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  • Writer's pictureAmanda Clemmer

What I Learned by… Writing Poetry

Welcome to the second part in my “What I Learned by…” series! Last week, I mused about the effect that writing a children’s book has had on my other fiction. Today I’m going to focus on something that I myself am much more familiar and experienced with, but that many fiction writers don’t dare to explore: writing poetry. I first fell in love with poetry in junior high and high school, but it wasn’t until college that I actually started studying it.

What lots of people don’t realize is that poetry isn’t as simple as rhymes and meters. Real, good poetry demonstrates an absolute command of language and words, knowing how to use the sounds of the words themselves to communicate what you are saying, as well as the rhythm and syllables. It’s hard to write a truly good poem, even a haiku. I’ve been going through another phase of poetry lately–reading it, writing it, and even submitting it to several publications. In this process, I can’t help looking at the similarities and differences it has with writing novels, and looking for ways it might possibly affect my prose writing style.

There were several things that I found worth noting down.

1. Use your negative space. Negative space is what artists refer to as the space around the object you’re drawing or painting. In writing, it refers to the details that you choose to leave out. If you keep your words and descriptions sparse and mention only what is essential, you leave everything else to the reader’s imagination–but you can use this to your advantage. Be as specific as possible where any detail is necessary, and be deliberate when you choose not to describe something. I recently read a story in which one character’s eyes were mentioned very specifically as being green… halfway into the text. Earlier I hadn’t thought of him having a specific eye color at all, but now there was suddenly a new vulnerability about him, a humanness that wasn’t there earlier. He had started out as a character but was now a real person just because of that one detail, thrown in so late in the text. It would have been very different if his eyes had been listed as green when he had first entered the story in the beginning.

2. Nothing is too small to matter. This scares me about writing poetry, but it should scare me all the more when writing anything lengthier (like a novel). In poetry, everything makes a difference. Every letter, even every punctuation mark has its purpose. It’s just the way poetry works. Whether it’s to add a syllable to match the metering scheme or to make the reader pause in just the right way at just the right moment, it matters. Translating this to novelling, there is no such thing as being too specific when you’re editing. You can get it down to as small of a scale as possible and still be overwhelmed by all of the decisions before you. In good writing, it all matters.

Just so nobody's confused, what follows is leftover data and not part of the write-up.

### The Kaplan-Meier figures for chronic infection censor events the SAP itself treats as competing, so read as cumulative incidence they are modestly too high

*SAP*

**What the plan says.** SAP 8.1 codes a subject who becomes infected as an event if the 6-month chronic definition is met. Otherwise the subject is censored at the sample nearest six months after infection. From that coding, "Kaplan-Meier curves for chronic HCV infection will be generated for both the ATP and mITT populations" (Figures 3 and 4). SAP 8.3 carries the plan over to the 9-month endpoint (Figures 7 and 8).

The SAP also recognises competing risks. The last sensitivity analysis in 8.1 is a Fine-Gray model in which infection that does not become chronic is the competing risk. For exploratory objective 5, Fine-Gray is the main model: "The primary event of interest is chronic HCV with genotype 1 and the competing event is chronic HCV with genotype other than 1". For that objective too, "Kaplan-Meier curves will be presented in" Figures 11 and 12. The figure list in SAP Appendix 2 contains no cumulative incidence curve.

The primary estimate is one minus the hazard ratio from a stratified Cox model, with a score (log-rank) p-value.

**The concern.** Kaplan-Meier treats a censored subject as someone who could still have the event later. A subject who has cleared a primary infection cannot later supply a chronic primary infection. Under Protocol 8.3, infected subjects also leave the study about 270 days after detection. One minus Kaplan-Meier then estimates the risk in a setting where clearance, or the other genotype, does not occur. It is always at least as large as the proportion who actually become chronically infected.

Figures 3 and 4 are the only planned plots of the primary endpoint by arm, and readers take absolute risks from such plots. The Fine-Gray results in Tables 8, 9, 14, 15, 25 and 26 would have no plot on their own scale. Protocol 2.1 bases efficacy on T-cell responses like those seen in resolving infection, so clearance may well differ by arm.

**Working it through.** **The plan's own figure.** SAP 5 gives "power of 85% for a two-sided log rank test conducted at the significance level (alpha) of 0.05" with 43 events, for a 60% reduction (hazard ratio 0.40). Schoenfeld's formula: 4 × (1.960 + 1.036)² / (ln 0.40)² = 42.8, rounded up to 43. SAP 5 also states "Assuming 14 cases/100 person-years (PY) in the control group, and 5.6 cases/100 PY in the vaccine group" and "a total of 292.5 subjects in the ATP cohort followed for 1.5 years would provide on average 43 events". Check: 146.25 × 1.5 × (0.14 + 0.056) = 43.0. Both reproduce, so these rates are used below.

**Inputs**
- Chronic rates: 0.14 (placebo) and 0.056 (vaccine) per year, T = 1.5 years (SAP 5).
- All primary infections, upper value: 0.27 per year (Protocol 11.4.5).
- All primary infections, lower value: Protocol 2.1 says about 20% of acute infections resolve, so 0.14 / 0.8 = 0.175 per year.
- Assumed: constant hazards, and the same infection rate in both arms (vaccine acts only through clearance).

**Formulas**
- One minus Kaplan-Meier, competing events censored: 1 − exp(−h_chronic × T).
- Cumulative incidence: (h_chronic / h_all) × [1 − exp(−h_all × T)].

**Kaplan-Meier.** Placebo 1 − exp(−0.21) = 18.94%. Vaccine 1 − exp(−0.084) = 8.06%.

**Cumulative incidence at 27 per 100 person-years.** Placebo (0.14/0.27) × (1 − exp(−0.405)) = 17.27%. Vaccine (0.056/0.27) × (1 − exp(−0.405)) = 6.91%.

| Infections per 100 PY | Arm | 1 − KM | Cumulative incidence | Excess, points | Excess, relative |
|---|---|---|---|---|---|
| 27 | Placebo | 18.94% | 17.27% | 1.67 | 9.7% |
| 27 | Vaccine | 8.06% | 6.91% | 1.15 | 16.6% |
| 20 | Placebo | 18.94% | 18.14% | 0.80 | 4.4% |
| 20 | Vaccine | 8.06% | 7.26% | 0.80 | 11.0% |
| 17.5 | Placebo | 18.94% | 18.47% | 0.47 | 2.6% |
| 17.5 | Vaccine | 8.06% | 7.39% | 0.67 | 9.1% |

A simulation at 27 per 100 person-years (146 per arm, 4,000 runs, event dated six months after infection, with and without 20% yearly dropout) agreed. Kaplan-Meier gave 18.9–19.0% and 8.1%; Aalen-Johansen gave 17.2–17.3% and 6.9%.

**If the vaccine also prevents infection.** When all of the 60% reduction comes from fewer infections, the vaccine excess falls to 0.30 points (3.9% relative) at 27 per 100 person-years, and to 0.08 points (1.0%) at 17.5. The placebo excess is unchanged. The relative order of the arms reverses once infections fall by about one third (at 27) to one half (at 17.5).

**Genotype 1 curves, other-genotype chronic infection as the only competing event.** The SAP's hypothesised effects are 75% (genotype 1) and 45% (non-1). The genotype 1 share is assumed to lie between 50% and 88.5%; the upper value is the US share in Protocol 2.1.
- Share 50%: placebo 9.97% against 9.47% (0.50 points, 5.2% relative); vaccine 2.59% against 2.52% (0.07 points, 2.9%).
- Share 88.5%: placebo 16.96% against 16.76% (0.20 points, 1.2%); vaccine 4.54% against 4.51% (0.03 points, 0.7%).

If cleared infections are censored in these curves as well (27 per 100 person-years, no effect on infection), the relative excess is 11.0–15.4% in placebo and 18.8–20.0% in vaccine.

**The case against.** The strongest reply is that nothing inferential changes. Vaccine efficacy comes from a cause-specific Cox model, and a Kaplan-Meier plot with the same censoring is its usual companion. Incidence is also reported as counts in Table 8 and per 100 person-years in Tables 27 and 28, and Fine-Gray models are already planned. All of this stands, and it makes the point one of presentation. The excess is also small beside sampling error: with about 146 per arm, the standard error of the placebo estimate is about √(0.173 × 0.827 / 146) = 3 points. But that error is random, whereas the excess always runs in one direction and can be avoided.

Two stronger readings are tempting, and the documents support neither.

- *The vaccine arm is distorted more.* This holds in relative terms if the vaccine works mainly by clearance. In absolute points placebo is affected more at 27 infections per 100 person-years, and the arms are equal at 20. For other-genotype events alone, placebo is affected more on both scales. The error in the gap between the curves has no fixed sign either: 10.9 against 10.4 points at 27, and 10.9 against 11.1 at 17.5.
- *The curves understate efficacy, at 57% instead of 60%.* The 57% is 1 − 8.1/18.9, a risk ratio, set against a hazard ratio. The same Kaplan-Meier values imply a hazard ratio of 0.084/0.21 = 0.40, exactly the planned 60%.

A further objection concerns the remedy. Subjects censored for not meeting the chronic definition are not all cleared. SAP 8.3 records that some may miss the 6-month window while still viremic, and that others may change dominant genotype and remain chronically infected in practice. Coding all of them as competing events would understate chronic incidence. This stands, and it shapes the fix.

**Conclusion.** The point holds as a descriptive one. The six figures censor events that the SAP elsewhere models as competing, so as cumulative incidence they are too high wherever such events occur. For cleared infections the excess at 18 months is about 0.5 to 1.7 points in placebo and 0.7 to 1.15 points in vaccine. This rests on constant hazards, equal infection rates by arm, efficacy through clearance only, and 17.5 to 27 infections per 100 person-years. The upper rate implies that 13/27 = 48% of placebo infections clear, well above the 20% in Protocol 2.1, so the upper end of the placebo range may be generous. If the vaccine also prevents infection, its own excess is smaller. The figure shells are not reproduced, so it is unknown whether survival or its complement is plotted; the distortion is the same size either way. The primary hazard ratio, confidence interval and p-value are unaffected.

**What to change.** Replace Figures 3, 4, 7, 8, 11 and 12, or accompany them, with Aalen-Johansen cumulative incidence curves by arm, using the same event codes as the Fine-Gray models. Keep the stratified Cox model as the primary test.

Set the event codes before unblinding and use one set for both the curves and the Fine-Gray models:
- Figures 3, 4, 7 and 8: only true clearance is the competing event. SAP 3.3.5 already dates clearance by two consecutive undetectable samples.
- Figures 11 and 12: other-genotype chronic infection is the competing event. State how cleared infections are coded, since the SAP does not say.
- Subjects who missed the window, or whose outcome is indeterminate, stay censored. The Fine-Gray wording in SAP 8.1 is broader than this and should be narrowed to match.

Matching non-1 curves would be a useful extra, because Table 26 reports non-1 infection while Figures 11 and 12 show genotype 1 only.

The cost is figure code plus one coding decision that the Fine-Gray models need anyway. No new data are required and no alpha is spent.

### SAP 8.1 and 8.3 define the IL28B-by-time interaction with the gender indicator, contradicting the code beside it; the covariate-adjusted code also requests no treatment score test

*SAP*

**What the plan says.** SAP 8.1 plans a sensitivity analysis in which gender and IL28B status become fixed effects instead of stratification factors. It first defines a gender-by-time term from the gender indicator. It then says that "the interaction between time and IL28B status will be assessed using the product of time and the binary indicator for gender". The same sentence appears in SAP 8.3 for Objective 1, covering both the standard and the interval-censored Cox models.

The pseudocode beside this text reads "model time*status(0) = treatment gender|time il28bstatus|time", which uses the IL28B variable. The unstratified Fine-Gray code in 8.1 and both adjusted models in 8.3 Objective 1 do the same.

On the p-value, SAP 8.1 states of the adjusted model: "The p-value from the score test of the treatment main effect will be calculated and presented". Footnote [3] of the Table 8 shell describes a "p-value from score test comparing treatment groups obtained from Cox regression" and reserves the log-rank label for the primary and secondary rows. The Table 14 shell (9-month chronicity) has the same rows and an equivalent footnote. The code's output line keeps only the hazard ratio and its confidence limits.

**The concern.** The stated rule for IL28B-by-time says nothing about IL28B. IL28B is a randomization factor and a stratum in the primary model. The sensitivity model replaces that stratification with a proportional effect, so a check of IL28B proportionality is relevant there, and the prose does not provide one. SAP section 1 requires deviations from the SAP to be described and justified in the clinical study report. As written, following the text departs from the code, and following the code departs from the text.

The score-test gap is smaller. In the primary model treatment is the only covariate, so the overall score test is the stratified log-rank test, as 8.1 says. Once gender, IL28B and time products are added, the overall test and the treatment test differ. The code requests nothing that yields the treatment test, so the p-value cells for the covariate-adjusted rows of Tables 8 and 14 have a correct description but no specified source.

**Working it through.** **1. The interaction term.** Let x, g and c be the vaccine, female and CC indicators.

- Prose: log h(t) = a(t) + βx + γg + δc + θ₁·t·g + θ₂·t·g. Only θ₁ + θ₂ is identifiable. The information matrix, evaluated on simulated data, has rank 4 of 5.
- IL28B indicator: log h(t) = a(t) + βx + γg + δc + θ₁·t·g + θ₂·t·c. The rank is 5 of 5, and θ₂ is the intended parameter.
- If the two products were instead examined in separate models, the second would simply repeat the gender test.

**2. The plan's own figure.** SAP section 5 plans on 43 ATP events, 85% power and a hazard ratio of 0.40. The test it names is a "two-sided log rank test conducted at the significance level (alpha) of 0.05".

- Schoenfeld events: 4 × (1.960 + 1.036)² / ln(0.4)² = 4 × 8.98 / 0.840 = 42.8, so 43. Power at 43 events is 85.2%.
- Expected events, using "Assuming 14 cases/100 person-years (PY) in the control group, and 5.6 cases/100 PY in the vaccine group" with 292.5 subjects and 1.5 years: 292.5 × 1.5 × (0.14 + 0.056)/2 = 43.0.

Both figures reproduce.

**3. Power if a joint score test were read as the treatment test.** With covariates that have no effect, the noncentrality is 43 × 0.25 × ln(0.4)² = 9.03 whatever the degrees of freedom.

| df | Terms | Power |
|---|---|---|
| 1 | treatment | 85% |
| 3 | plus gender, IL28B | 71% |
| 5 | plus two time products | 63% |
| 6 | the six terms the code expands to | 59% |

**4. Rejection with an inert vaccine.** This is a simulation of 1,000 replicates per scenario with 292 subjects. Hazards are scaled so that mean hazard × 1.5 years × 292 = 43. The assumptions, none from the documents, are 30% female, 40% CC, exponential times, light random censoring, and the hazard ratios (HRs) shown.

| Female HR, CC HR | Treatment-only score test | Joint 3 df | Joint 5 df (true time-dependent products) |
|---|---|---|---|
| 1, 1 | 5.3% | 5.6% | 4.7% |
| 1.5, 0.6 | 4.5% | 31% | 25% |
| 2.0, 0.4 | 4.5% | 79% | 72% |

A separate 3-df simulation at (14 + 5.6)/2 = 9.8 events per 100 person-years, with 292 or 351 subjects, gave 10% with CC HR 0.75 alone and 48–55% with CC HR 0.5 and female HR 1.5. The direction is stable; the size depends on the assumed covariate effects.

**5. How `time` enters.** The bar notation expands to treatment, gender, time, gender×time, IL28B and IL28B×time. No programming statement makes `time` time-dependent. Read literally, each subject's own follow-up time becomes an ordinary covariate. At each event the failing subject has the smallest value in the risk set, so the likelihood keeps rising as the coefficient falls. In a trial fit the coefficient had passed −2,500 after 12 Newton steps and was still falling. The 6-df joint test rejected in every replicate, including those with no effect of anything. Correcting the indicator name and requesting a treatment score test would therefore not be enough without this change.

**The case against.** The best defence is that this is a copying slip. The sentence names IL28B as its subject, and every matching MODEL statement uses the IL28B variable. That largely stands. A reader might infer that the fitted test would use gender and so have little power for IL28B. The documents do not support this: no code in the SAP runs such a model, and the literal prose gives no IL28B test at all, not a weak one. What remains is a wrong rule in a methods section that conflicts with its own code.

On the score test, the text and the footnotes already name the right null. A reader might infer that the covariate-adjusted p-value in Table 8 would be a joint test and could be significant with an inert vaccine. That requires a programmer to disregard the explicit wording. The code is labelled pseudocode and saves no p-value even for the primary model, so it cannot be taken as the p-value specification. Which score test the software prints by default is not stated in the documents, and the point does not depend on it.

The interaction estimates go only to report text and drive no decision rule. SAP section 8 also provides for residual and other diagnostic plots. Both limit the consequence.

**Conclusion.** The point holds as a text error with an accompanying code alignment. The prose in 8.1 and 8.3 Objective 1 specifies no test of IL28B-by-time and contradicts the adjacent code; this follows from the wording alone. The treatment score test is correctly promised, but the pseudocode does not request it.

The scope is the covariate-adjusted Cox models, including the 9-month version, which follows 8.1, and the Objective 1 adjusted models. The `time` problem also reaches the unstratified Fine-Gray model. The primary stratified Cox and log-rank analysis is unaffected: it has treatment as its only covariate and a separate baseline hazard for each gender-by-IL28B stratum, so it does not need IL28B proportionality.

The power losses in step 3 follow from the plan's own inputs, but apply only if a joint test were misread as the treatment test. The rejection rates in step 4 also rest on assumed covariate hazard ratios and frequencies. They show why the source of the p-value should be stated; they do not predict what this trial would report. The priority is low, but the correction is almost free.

3. It helps if you’re looking at it. My current poetry craze started with a simple haiku exercise. I came upon it in a book, and wrote down a simple haiku on the spot, imagining a scene in a faraway woods. Then I wrote about the leaf stuck on the screen window nearby and my tangled up balls of yarn from a crochet pocket. Suddenly, my writing was so much better. When I was actually looking at my subject, I didn’t have to waste my time coming up with details–they were already there. I just had to choose the right words to fit with what I was trying to say. This isn’t always possible. If you’re writing a fantasy epic, there’s no way you can ever fully visualize what’s happening. But you can use details around you to make it more real. How does it feel to step into a room with a fireplace while your boots are dripping with snow? What about chugging that ice water after working out on a hot day? How to the leaves hang on the giant tree in your backyard? These are the details that people want to know.

I’ve read prose that was far too poetic before. Once I tried to read a short story that was written by an English professor, of all people, and I gagged a few lines into it because of how metered it felt and how the words flowed exactly like poetry. There’s a big difference between prose and poetry and between what makes either any good! But sometimes changing the form you’re writing in can really help your novel.

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